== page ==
Jessica adds, "We would love to bring back and expand this series year after year and continue to bring in different musicians from the area from as many different musical genres as possible." - Electric City/Diamond City

"New music series announced"

The Scranton+Cultural+Center%22>Scranton Cultural Center at the Masonic Temple is kicking off their new Electric Dity Listen Local Music Series with the talented local bands MiZ and Ashes for Trees on October 7, when these musicians will perform all original music on the fourth floor in Shopland Hall.

Local band MiZ will perfom on October 7th at The Scranton Cultural Center at the Masonic Temple.

Doors open at 7 p.m. and the show begins at 8 p.m.. Tickets are $10 and can be purchased by visiting the Box Office, by calling 570.344.1111or 1.800.745.3000, or by visiting

A cash bar and lite fare will be available the night of the show. - Abington Journal

"Ashes for Trees due to release their new EP – Wilkes-Barre"

by Dana & Bruce Zimmerman
PA Music
November 2011

The band Ashes for Trees formed in the Fall of 2009 by singer/songwriter Katie Kelly and drummer Conrad Miller. The two got their start playing very sparse arrangements of a variety of cover songs. Due to Kelly’s electric guitar and Miller’s drum kit being in disrepair the two played acoustic sets out of necessity. They began forming their early songs around the minimalism of voice, guitar, and hand drums. It soon led them down the path of creating folk influenced music.

When they went into the studio to create their first CD, Never Rested Well, they were still unsure of the direction they wanted to take their sound. It took completing the first CD to realize what they were to become. Upon the release of that album, classical guitar professor Vince Insalaco joined the band on bass. The songs developed further into the folk genre and Kelly never switched back to the electric guitar.

Now, Ashes for Trees will be releasing their stunning new EP “Wilkes-Barre” on November 22nd. The Folk/ Rock/ Country/ Americana band from Wilkes-Barre, PA tells us the music on the new work is grounded in the scenes from the area.

The title track is rooted in the area of Northeastern Pennsylvania where the group is based. It is a loving narrative of life in a small city that keeps calling you back for a “a day or two or a year.” It has a county rock feel from the 70’s steeped in nostalgia about family, friends and the experiences of youth. “There’s a great music scene and rich culture here if you’re looking for it,” Kelly is quick to point out. “It’s not just an economically depressed region, it’s not just a corrupt city – it’s home.”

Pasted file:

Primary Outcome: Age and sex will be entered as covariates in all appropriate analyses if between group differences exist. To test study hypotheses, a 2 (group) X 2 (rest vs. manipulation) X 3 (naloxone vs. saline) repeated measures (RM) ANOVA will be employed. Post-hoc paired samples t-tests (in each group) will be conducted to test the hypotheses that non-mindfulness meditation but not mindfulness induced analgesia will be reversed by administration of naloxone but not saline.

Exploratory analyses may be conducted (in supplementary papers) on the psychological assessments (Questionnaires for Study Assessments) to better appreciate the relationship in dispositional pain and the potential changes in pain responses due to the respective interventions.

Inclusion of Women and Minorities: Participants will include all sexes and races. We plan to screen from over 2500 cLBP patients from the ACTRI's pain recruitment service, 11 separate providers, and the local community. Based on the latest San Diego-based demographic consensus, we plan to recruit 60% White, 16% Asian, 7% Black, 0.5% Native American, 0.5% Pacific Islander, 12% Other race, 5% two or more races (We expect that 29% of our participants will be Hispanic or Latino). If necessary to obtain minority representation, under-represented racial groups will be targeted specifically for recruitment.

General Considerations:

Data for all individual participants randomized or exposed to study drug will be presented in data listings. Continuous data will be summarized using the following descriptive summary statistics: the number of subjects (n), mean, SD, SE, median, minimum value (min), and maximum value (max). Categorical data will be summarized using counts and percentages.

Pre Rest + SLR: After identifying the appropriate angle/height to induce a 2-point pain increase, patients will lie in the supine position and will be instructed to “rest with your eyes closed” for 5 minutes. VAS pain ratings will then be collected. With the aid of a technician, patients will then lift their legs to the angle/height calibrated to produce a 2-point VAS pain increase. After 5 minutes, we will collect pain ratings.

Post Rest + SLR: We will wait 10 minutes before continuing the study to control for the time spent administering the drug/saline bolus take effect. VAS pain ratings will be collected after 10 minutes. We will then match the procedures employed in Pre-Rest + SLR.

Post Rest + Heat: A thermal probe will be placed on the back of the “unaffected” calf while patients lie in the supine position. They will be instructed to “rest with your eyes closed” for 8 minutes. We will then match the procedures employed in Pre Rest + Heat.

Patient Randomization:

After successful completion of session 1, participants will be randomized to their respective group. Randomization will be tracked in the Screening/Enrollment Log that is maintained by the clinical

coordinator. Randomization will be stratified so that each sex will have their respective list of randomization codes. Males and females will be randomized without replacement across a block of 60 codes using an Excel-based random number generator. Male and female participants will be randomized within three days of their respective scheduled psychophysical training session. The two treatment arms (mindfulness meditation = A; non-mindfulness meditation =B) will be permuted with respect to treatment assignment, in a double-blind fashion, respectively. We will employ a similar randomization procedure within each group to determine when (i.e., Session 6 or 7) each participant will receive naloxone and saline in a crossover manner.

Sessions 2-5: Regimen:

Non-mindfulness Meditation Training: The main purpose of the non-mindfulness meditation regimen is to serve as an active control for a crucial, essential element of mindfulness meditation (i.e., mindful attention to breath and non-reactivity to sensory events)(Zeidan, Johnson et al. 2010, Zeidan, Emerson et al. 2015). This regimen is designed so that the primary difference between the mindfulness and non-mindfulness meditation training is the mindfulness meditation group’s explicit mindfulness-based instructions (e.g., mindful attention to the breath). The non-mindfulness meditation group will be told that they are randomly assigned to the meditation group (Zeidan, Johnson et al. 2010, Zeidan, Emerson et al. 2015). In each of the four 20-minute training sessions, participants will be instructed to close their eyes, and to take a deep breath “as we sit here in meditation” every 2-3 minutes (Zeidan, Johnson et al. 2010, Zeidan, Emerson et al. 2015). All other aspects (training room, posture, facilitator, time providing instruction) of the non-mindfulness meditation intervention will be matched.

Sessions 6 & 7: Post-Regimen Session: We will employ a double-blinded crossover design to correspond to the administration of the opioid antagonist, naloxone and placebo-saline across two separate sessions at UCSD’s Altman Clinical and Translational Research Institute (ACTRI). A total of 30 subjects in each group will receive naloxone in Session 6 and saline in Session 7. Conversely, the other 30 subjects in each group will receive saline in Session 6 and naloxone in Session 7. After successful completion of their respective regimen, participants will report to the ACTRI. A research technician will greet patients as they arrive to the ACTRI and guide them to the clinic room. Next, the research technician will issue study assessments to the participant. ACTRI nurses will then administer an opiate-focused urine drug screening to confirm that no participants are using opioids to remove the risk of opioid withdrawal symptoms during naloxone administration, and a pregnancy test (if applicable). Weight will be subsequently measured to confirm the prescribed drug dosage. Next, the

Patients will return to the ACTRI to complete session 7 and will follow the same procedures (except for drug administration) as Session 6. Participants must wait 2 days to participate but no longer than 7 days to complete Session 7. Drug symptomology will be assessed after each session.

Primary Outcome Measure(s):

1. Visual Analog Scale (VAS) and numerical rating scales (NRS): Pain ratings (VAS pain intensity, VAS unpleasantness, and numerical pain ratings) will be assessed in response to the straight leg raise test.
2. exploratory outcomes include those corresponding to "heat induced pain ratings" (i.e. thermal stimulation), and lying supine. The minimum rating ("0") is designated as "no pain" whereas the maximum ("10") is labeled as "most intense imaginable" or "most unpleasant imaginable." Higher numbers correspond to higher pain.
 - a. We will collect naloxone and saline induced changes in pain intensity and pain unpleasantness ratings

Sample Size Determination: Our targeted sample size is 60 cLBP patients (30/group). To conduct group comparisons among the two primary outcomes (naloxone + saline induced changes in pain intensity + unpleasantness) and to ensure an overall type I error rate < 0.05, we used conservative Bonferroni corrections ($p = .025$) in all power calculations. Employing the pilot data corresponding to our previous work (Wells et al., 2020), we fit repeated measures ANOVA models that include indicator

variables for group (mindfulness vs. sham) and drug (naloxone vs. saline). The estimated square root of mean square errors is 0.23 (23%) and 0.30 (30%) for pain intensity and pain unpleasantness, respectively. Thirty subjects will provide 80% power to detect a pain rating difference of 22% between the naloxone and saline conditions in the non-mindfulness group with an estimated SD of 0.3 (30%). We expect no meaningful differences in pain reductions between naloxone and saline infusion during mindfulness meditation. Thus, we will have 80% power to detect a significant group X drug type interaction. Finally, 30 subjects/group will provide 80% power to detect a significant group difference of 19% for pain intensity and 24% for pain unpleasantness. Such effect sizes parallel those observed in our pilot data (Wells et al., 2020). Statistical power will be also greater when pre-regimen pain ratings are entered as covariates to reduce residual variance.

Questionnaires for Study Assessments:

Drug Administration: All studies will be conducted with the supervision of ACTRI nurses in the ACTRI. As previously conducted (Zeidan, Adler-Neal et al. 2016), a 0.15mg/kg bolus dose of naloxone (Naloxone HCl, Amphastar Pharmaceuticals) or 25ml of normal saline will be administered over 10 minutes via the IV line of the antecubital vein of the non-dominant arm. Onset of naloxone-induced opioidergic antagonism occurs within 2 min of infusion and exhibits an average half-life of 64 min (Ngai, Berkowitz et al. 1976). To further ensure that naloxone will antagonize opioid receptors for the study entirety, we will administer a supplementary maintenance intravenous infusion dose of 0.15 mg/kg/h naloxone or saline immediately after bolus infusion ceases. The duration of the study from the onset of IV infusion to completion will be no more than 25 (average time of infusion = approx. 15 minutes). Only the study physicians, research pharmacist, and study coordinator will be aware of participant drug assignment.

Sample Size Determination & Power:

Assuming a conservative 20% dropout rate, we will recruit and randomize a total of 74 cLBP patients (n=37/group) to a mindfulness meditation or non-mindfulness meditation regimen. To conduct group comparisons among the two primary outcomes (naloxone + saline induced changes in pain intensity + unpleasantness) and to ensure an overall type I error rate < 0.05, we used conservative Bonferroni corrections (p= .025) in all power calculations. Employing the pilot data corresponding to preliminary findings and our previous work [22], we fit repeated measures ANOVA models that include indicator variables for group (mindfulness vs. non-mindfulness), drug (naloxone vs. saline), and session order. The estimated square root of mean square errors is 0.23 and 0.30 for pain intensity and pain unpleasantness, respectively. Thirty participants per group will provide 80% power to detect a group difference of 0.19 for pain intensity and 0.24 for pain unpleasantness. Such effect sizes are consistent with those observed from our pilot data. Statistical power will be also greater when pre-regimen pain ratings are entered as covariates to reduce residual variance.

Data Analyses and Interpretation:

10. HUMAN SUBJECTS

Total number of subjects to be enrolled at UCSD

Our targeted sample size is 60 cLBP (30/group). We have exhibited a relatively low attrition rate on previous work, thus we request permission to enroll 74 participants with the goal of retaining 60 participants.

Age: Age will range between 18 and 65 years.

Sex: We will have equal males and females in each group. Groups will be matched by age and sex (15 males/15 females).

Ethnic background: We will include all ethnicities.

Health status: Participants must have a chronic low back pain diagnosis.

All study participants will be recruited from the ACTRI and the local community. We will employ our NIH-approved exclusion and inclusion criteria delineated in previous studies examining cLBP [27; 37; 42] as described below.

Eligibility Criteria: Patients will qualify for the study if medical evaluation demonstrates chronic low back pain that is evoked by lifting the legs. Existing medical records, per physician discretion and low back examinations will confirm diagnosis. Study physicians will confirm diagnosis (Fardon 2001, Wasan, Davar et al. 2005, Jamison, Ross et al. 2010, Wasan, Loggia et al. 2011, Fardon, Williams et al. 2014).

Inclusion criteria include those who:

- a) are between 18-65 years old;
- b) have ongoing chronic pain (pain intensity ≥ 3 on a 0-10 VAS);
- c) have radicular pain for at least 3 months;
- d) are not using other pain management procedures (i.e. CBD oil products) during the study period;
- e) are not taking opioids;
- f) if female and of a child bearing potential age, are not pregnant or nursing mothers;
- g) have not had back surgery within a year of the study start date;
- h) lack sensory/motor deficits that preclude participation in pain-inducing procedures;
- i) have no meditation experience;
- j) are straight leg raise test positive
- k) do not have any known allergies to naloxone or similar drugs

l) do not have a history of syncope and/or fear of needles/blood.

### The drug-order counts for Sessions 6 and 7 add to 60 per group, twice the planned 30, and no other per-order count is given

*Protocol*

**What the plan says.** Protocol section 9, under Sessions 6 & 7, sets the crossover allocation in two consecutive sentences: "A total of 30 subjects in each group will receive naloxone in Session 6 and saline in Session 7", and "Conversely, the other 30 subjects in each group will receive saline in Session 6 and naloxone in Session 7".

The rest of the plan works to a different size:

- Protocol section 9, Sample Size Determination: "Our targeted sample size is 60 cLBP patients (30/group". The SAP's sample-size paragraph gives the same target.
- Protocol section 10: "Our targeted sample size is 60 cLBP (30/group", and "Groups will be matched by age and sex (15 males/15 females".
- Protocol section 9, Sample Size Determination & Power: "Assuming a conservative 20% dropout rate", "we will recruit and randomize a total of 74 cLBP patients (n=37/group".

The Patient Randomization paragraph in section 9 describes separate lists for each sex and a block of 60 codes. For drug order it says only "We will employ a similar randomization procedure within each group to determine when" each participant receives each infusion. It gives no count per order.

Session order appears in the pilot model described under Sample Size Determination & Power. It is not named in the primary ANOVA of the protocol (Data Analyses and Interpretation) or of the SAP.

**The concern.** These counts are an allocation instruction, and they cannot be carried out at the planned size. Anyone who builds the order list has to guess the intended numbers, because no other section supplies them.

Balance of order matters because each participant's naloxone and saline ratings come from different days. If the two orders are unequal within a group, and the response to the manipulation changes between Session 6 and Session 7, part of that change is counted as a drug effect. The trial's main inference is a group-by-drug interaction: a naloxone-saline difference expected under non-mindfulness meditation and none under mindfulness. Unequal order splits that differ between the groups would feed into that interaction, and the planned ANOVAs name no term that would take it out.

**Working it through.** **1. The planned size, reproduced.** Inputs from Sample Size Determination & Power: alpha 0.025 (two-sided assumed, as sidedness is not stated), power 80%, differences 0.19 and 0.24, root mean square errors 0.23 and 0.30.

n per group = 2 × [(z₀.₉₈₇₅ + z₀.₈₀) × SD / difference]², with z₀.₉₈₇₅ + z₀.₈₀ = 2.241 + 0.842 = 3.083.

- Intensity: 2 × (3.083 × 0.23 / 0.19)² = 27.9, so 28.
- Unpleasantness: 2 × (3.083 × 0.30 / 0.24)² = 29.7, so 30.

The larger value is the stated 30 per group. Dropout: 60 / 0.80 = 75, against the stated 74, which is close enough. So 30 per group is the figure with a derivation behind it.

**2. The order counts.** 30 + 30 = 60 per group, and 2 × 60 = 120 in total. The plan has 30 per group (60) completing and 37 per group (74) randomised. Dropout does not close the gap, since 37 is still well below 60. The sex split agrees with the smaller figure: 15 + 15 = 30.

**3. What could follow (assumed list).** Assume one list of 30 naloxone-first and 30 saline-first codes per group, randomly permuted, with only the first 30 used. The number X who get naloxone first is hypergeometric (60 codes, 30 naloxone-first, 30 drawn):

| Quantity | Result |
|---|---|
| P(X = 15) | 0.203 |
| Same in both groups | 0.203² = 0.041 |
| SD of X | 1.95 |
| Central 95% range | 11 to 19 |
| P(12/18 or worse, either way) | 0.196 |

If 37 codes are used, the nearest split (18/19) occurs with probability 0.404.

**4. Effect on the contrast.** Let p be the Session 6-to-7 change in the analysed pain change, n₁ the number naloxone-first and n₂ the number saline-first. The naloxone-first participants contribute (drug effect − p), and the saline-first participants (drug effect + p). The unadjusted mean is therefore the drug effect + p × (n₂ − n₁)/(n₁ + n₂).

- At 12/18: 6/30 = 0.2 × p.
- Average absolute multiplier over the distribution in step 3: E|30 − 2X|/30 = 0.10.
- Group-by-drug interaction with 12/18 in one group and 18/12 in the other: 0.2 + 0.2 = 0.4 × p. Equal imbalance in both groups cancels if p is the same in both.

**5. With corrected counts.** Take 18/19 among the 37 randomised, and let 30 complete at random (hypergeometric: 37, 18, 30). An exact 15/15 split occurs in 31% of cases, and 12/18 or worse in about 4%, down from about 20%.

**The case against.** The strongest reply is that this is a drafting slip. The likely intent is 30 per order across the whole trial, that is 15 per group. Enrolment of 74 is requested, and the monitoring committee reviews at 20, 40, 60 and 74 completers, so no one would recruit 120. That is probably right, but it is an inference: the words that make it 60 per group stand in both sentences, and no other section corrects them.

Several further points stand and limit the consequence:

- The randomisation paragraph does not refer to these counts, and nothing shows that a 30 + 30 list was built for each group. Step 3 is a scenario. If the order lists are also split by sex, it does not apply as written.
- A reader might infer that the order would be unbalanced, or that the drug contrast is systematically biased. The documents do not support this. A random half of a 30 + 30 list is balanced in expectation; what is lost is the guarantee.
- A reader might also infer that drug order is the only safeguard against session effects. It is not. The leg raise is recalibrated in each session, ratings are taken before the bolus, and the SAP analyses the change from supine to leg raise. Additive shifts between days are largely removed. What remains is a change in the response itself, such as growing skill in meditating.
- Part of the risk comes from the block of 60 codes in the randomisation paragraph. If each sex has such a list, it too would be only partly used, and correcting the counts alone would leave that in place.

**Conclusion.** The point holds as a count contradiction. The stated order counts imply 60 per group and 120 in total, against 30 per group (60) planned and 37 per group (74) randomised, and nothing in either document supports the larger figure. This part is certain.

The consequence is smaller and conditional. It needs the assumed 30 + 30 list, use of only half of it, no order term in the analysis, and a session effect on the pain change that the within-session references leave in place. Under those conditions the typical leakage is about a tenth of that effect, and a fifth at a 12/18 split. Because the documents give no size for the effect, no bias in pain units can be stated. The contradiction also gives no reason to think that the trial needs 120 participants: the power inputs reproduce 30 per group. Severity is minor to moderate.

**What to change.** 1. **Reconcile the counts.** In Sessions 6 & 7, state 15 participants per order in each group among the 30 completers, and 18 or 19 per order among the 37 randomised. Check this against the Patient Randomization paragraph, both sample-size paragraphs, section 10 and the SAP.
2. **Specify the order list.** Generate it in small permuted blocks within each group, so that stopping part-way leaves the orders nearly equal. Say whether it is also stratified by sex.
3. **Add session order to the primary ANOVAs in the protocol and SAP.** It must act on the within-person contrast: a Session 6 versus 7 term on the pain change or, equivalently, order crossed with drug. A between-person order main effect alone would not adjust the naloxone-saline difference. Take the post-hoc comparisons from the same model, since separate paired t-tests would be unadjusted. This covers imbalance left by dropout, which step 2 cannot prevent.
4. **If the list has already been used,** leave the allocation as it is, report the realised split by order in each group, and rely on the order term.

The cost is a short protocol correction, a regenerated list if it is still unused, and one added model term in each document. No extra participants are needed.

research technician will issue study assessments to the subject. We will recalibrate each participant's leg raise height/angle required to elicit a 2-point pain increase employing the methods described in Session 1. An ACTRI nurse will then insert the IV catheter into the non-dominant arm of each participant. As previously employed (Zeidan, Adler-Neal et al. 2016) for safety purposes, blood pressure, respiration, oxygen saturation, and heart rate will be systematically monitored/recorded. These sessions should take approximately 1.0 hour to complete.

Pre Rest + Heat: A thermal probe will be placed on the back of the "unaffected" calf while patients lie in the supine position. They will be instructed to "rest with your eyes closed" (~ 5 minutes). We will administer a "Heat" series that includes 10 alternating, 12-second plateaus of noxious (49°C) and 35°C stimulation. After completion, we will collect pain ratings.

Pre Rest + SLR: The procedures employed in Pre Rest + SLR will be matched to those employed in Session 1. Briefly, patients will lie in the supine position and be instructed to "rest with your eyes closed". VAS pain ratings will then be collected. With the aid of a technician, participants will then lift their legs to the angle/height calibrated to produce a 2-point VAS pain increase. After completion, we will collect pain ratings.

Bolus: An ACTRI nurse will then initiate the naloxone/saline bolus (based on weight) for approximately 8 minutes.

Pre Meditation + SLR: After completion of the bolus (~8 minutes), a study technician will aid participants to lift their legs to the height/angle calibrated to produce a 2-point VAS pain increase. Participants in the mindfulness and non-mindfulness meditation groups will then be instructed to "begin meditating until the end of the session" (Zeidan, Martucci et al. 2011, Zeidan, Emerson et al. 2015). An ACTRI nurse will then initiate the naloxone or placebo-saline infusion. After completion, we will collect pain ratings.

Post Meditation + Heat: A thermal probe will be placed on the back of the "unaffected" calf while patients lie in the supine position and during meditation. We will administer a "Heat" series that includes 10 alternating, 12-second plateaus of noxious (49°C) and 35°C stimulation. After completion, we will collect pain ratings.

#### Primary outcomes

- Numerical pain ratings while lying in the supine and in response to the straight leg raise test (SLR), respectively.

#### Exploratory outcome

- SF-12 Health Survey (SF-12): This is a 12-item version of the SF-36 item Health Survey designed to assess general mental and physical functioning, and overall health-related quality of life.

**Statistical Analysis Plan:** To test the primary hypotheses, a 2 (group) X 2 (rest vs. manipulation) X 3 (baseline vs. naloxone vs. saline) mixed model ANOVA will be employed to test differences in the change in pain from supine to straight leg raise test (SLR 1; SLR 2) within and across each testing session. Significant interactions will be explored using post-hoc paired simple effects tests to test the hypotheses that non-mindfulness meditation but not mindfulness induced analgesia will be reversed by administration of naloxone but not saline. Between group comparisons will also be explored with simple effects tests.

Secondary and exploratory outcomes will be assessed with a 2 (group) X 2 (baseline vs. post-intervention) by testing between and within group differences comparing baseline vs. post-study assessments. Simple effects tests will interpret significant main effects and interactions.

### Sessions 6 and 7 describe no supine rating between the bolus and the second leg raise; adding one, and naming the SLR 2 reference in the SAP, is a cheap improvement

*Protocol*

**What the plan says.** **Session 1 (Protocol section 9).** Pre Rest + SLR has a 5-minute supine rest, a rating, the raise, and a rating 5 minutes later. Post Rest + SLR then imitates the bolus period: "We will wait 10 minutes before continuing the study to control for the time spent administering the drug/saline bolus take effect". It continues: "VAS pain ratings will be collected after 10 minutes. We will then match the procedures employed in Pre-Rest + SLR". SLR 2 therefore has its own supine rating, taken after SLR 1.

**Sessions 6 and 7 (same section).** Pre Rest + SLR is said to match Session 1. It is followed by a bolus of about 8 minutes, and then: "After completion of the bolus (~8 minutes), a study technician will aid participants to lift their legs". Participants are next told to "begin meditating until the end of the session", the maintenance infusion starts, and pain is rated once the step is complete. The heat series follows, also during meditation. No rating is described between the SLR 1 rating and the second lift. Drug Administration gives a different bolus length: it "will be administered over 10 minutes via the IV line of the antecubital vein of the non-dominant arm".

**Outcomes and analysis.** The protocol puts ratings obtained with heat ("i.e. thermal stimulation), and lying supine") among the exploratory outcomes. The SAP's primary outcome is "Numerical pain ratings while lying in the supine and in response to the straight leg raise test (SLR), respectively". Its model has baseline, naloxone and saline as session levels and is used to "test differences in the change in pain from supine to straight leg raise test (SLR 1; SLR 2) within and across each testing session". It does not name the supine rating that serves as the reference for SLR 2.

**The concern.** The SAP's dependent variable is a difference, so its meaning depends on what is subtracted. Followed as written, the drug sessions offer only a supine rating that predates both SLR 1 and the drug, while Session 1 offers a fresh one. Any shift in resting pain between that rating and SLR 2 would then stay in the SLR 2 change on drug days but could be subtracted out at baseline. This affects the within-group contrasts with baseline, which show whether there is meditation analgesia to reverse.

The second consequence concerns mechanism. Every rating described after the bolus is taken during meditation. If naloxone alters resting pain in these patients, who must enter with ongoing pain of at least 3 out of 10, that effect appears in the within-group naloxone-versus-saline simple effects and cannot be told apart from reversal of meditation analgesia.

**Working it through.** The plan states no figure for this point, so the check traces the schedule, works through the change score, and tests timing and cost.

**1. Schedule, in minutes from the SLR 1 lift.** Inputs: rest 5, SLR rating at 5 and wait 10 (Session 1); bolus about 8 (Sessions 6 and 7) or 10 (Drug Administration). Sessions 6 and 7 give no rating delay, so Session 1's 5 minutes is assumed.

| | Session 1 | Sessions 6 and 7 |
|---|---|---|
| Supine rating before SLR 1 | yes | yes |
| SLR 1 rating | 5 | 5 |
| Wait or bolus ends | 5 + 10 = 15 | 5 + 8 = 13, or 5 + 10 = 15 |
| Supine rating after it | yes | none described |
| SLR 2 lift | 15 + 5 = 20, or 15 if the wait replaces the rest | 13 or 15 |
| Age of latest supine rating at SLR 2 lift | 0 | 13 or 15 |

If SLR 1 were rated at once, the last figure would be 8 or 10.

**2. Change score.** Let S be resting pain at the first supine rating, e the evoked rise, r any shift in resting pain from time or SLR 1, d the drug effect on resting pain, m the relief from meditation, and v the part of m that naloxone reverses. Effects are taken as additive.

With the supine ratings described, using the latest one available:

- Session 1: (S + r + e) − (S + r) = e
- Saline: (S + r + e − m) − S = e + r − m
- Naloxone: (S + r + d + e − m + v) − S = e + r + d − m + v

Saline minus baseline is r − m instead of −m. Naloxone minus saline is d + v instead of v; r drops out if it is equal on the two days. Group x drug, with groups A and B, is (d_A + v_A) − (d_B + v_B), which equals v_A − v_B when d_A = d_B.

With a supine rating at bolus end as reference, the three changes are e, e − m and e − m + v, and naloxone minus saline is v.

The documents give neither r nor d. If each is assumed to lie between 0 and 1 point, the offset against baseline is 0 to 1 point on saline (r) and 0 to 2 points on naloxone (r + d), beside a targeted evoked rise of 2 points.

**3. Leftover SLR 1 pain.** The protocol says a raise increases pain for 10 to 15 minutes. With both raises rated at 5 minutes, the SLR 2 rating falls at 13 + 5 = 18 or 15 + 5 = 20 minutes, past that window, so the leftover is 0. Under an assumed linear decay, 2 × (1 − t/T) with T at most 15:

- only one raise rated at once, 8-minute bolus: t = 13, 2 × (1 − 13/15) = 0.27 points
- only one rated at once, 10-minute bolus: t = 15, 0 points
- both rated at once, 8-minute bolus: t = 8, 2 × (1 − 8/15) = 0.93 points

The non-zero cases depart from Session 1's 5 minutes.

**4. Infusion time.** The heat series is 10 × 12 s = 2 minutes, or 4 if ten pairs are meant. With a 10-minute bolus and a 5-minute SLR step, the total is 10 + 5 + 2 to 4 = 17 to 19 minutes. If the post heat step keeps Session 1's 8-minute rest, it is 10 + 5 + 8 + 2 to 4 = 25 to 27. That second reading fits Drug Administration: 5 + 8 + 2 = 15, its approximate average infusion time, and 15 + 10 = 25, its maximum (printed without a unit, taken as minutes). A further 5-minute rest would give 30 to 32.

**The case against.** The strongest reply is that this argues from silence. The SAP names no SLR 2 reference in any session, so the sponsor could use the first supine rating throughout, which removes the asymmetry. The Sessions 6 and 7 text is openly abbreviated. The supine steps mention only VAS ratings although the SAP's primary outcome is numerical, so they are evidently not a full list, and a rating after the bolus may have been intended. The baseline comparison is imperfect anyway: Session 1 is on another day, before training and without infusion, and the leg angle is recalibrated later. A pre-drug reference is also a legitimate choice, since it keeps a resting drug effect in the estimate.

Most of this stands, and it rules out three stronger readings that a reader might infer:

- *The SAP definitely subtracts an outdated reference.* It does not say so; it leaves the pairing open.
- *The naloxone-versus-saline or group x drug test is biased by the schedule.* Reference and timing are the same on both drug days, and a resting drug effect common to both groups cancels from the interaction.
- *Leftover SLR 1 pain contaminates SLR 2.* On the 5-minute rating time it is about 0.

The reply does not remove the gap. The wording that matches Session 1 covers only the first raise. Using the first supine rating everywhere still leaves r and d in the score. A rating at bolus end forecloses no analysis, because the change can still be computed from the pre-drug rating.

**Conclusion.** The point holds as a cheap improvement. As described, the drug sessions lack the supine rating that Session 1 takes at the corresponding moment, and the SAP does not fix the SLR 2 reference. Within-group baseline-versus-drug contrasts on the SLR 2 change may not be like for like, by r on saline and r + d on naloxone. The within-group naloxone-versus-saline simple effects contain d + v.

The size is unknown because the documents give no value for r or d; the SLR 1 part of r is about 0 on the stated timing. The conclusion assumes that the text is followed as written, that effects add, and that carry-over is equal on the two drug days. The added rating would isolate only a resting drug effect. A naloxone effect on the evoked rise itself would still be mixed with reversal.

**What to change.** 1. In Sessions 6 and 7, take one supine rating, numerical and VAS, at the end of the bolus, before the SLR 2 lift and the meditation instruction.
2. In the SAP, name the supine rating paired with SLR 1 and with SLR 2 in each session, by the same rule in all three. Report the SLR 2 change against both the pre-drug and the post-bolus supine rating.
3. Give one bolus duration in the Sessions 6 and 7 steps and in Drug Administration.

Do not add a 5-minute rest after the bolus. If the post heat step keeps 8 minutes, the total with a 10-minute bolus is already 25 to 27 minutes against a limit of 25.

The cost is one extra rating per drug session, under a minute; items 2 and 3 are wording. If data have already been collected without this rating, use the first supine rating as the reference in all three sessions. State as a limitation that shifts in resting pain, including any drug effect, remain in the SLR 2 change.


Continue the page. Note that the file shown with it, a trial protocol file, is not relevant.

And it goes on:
The song “We Were Blue” was also influenced by Wilkes-Barre, with its sound “accidentally” influenced by the local polka music, says Kelly. “The blending of ukulele and melodica produced a sound subtly similar, but I liked it and thought it was appropriate considering the album’s ties to the area.”

“Bless Me Father” has a strong bluegrass almost gospel direction, in the story of a fatherless girl looking for redemption in spite of her situation. The song is haunting in a cathartic kind of way.

The new album was produced at J. L. Studios in Wyoming, PA by Joe Loftus and Katie Kelly. Kelly performs on vocals, guitar, banjo, melodica, harmonica, ukulele, and piano, with Conrad Miller on drums and Vince Insalaco on bass and guitar. Additional musicians appearing on the EP include Joe Loftus on guitar, keyboard, and bass, Terry Childers on vocals and Aaron McCurdy on banjo, mandolin, and vocals.

Kelly has been working in the studio for over a year, amassing a large collection of original material. She has been working on the first Ashes for Trees full-length CD tentatively scheduled for release in the Spring of 2012.

They plan to tour to support the upcoming release. They will be playing the River Street Jazz Cafe on November 17th with Ol’ Cabbage, Suicaudio, and Hometown Heroes. There will be additional dates in the Wilkes-Barre area, and the tour will include stops in Philadelphia, New York, and Vermont.

An album release party will be held Saturday, November 19th at 9:00pm at Bart & Urby’s in downtown Wilkes-Barre with supporting acts Charles Havira Band and Chuck Silsby of the band The Way.

“The Wilkes-Barre” EP will be available through iTunes and It will also be available at Gallery of Sound, Barnes & Noble and at live shows. Ashes for Trees’ tour itinerary is available at

**Album artwork by Katie Kelly. Photo by Melanie Boisseau from New Visions Studios. -

"Their music's on display"

By Julie Imel

Published: November 23, 2010